Archive for November, 2009
Wednesday, November 25th, 2009
“The possible combination of cable giant Comcast and media giant NBC Universal could have serious implications beyond the proposed efficiencies and strategic advantages created by such an integration of media companies,” says Smeal’s Jeff Sharp. A recent article in The Wall Street Journal discusses price points and the bargaining between General Electric Co. and Vivendi SA, but Sharp takes it one step further by addressing the laws and legislation behind the deal.
More from Sharp:
Digital technology has been a force for good in many ways. It has facilitated the availability of more information to the consumer at greater speeds and lower costs. Unfortunately, digital technology has also facilitated piracy of copyrighted material at rates not seen prior to the technology’s advent. Infringement suits and methods for consumers to purchase digital copies at competitive rates have been effective in reducing piracy.
Copyright law has always represented a social compromise between those creating the content and a citizenry that providing laws and court access to protect the material from infringement. While content creators get legal protection, copyright law provides avenues of “fair use” for the promotion of social progress. One of the largest categories of fair use is classroom instruction. This is significant to education from preschool through graduate college studies. Without the doctrine of fair use, reading a book passage to a classroom, listening to a recorded song, and watching a video clip for instructional purposes could all be deemed indefensible acts of infringement.
However, an interesting drama continues to play out in response to the piracy problem with little notice on the part of the private citizen. Strict legislation with criminal sanctions was enacted in 1998 as a result of international treaty negotiations encouraged by the major international film studios and media companies. This legislation, the Digital Millennium Copyright Act, prohibits among other things the selling of tools and the providing of assistance to unlock encrypted digital content, such as DVDs. In addition, website owners are exempt from infringement liability for material others post on the website so long as the site operators respond to requests to take down allegedly infringing content. Website owner have an incentive to remove content whether or not it was infringing.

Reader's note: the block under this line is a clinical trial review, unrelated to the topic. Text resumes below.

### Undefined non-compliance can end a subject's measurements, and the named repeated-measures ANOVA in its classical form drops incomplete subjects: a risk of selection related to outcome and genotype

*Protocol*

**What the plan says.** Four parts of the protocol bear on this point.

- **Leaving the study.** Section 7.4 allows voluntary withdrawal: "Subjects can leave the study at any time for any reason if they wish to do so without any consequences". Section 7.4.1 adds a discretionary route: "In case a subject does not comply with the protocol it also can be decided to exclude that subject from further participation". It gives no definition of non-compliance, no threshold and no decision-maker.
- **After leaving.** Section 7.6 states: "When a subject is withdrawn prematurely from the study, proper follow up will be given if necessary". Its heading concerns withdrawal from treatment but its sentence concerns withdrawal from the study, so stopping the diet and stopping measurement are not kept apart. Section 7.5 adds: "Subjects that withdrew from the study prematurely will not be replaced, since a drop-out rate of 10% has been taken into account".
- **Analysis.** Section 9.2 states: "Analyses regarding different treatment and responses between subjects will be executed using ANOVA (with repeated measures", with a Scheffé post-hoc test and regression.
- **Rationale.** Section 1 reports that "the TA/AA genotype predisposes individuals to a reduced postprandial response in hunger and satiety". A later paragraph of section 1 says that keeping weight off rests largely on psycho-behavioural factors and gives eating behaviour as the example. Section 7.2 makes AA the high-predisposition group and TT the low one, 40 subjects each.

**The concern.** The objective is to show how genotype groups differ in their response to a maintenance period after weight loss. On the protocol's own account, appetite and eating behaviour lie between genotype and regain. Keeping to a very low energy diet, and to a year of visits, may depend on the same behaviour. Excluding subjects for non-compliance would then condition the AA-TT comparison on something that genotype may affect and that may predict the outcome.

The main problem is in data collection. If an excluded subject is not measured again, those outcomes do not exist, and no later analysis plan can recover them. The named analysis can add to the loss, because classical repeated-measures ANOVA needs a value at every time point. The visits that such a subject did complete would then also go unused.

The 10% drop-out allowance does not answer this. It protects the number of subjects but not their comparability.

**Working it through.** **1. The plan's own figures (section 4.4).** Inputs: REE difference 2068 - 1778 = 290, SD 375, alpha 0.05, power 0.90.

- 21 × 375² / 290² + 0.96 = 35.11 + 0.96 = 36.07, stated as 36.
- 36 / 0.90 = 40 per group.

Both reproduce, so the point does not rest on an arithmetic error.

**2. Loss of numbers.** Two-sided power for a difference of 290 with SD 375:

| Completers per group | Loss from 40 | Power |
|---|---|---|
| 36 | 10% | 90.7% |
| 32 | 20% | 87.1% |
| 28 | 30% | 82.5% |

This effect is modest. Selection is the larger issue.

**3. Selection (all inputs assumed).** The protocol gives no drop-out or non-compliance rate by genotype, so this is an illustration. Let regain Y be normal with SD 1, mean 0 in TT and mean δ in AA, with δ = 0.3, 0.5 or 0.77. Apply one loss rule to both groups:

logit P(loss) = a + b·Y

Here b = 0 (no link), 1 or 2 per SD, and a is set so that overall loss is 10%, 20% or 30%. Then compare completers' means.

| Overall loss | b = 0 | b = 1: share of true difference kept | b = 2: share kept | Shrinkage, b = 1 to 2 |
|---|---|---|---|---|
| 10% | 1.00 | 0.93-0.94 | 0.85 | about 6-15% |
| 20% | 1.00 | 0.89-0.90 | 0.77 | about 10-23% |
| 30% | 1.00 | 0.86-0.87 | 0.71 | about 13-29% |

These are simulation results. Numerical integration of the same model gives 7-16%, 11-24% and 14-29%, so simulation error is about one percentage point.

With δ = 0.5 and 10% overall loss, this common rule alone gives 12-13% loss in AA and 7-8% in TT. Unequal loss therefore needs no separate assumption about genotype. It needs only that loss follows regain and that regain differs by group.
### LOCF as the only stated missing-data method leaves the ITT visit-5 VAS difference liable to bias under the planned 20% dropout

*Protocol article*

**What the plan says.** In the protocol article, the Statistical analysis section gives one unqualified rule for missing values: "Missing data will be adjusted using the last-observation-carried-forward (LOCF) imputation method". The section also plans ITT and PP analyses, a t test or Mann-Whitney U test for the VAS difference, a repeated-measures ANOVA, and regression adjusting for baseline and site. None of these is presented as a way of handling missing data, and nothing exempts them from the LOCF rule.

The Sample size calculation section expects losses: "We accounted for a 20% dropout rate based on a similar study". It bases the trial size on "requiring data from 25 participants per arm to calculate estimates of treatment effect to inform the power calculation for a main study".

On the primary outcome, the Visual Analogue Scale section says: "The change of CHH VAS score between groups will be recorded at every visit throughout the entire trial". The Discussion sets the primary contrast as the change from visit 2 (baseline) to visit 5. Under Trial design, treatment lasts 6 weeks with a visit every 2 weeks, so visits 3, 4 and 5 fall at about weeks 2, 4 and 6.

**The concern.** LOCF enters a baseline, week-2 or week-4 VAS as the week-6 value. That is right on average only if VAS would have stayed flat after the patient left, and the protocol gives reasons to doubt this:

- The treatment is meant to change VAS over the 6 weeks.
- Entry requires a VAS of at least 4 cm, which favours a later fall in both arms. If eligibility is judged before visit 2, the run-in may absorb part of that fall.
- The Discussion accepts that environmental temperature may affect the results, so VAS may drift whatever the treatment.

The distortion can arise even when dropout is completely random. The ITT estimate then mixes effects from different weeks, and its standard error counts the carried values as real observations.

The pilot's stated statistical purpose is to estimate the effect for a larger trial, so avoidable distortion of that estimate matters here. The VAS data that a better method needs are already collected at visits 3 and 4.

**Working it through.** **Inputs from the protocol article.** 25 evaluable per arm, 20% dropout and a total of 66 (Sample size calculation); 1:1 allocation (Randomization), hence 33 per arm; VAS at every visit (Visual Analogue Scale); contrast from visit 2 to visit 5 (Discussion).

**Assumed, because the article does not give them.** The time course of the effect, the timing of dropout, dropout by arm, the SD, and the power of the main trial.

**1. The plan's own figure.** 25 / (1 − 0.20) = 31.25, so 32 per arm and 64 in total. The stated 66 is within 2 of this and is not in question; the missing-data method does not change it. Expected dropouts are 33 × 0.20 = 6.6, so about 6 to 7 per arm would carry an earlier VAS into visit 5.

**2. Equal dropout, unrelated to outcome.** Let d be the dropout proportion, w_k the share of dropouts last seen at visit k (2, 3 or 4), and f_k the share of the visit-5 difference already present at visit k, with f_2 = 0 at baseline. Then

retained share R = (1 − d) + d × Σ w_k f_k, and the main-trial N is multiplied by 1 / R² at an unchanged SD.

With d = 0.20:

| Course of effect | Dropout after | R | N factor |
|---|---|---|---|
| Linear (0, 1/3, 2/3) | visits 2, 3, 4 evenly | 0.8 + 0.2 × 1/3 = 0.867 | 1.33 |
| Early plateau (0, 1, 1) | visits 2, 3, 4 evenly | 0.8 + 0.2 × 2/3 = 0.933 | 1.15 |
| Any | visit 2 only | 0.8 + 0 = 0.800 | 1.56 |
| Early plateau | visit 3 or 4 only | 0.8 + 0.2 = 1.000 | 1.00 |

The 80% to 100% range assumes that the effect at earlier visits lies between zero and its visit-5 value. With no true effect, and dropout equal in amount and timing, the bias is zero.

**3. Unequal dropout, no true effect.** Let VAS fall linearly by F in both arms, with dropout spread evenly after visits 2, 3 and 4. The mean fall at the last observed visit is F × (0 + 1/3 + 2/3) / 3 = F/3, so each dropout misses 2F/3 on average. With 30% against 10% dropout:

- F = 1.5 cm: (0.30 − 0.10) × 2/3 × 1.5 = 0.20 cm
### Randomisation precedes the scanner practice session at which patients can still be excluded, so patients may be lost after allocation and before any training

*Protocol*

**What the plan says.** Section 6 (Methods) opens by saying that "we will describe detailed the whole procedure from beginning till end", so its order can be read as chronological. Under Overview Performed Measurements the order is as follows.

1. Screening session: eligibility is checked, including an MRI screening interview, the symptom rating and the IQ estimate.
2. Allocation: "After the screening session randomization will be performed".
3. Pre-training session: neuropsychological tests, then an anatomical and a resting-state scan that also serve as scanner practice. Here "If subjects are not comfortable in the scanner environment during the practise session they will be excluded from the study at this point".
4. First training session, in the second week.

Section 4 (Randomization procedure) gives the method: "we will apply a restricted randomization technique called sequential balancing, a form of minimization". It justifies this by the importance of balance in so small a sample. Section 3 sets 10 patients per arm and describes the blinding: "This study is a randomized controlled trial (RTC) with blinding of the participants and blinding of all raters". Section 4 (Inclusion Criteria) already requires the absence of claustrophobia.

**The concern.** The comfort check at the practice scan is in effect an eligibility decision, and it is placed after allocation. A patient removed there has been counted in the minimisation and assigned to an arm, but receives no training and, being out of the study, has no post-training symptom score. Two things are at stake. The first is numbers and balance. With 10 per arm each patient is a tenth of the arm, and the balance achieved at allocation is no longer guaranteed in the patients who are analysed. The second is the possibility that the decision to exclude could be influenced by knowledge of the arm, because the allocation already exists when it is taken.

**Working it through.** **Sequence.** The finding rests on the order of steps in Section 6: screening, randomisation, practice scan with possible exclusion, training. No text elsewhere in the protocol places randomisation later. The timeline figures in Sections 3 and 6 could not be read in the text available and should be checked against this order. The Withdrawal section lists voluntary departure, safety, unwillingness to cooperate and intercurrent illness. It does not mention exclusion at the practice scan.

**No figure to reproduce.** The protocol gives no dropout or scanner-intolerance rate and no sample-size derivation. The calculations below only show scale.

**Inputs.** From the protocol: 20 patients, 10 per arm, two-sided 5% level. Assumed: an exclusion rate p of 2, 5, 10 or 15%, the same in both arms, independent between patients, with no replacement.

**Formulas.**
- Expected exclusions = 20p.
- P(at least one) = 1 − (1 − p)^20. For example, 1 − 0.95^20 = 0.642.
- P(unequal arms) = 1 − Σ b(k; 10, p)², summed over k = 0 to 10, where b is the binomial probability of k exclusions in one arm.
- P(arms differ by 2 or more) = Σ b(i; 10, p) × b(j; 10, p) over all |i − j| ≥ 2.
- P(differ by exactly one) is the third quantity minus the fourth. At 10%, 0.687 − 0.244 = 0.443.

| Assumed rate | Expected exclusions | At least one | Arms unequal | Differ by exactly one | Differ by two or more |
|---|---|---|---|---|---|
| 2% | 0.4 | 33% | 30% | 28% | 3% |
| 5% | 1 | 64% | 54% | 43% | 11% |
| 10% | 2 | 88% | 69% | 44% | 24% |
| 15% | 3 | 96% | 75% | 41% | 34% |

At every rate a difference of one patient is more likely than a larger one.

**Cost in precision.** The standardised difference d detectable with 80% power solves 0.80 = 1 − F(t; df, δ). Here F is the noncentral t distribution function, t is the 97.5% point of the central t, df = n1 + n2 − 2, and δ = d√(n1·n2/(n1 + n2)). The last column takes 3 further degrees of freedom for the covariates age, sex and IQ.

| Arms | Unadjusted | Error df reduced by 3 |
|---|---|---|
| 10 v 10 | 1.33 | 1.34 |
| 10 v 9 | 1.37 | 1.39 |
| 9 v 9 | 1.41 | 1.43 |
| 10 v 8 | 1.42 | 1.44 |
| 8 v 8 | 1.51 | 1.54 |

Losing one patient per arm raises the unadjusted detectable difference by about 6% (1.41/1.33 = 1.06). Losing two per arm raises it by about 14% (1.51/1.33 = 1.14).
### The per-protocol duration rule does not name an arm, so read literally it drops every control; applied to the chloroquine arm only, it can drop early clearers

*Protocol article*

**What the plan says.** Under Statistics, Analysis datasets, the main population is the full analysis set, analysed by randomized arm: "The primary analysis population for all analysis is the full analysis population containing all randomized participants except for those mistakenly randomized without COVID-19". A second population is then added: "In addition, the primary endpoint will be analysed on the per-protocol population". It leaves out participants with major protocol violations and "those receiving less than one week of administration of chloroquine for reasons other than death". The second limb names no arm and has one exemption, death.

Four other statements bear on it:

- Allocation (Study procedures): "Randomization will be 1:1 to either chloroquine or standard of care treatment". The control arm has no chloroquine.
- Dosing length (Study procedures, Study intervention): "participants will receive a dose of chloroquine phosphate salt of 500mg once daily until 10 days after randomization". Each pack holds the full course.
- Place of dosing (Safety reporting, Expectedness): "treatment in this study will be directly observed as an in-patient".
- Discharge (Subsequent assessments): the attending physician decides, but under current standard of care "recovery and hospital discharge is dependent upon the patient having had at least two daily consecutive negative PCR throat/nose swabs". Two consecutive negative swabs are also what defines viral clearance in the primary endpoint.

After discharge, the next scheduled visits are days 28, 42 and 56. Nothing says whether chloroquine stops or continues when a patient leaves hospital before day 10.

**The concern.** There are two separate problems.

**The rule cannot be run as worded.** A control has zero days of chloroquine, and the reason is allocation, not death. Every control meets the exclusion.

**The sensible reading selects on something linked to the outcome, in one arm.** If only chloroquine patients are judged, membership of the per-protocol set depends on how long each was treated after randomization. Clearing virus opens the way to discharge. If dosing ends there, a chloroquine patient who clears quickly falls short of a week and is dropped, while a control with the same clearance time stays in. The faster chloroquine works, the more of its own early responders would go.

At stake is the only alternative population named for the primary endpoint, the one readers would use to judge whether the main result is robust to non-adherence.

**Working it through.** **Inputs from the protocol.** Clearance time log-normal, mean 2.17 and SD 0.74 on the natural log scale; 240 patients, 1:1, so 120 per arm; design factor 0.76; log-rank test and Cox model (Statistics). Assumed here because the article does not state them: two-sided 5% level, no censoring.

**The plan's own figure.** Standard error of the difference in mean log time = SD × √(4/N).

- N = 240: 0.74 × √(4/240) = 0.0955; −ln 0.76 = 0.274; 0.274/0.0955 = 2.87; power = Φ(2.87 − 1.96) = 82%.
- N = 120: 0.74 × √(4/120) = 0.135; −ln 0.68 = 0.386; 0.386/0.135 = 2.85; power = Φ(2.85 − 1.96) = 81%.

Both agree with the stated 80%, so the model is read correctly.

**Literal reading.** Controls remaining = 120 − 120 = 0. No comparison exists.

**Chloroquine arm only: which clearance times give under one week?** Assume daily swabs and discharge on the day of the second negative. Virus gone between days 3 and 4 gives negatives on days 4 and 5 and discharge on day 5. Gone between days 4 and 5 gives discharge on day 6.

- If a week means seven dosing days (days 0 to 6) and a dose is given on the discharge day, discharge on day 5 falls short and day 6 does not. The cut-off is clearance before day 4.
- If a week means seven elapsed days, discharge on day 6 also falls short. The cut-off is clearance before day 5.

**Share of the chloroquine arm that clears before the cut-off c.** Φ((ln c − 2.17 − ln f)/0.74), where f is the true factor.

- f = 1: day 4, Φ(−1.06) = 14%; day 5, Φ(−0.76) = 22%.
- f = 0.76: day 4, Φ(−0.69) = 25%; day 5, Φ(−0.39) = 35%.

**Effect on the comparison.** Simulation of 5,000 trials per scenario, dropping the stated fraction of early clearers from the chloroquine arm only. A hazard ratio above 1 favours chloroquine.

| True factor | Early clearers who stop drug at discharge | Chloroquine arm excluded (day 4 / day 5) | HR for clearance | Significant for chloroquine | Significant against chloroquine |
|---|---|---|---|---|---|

Friday, November 20th, 2009
“The attorney general of Ohio sued the country’s largest credit rating agencies on Friday, alleging that they had cost state retirement funds some $457 million by approving high-risk Wall Street securities that went bust in the financial collapse,” The New York Times reports. The paper quotes Ohio Attorney General Richard Cordray as saying: “We believe that the credit rating agencies, in exchange for fees, departed from their objective, neutral role as arbiters. At minimum, they were aiding and abetting misconduct by issuers.”
Moody’s and the other agencies make money by charging the business entities who are issuing debt. It doesn’t take a genius to see the conflict of interest. The credit agencies lean on the issuer for more money or they risk receiving a poor rating. Payment not only entitles one to a good rating, but also it gives one the privilege of not receiving a downgrade unless bad news becomes public.
… Policy-makers can reduce the problems by reducing the very real conflict of interests that perniciously raises its ugly head from time to time. The solution is to prohibit credit rating agencies to receive any funds from the issuers. If the ratings have any merit, then investors will be willing to pay for them.
Thursday, November 19th, 2009
The House Foreign Affairs Committee held a hearing today on the federal ban on travel to Cuba. Supporters of the ban claim that allowing U.S. citizens to travel to Cuba would only serve to line the pockets of Fidel and Raúl Castro, while opponents argue that the ban is an antiquated and failed policy experiment that infringes on the liberties of U.S. citizens.
Smeal’s Terrence Guay agrees with the latter:
U.S. policy toward Cuba is outdated. We have had travel, trade, and investment bans against Cuba for almost 50 years, and they have not achieved their intended purpose—to make the Cuban government more democratic. Economic sanctions usually don’t work unless a large number of countries participate in the process. But that is not the case with Cuba, where the United States is the only country in the world enforcing sanctions.